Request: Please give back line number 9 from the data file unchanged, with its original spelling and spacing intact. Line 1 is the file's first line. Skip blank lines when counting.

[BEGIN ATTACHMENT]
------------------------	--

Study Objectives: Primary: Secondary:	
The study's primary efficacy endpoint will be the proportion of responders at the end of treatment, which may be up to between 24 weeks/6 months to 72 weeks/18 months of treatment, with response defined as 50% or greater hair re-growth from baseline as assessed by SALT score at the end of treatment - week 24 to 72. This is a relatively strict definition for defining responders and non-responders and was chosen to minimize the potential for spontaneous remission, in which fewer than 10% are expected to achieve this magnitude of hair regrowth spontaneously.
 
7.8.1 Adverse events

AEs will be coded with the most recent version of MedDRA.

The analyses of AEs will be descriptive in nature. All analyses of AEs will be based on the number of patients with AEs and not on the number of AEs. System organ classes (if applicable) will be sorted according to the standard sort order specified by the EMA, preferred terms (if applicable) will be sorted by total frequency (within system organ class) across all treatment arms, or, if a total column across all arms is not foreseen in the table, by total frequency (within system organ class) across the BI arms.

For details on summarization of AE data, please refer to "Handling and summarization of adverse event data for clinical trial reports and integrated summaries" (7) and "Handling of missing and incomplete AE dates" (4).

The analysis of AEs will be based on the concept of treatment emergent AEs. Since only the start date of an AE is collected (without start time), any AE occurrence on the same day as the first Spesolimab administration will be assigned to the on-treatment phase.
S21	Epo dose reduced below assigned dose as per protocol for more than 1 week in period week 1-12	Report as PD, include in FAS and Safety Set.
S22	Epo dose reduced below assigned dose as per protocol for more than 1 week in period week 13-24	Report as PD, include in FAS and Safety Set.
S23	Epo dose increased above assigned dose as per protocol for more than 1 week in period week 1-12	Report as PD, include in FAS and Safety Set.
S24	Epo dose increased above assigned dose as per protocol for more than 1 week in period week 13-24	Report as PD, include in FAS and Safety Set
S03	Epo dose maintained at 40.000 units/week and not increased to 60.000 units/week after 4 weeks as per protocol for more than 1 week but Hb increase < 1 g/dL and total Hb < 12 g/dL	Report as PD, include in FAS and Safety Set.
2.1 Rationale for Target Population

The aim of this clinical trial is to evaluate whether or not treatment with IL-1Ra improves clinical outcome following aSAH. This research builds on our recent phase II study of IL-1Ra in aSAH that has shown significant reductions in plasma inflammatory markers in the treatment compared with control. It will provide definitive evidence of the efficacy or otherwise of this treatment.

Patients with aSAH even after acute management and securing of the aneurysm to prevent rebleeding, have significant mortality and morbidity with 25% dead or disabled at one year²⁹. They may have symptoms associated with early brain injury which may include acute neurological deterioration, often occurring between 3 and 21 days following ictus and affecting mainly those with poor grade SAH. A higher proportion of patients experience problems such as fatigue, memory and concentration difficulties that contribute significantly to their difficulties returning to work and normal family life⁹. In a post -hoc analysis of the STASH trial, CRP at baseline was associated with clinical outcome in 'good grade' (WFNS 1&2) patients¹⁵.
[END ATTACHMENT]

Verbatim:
S21	Epo dose reduced below assigned dose as per protocol for more than 1 week in period week 1-12	Report as PD, include in FAS and Safety Set.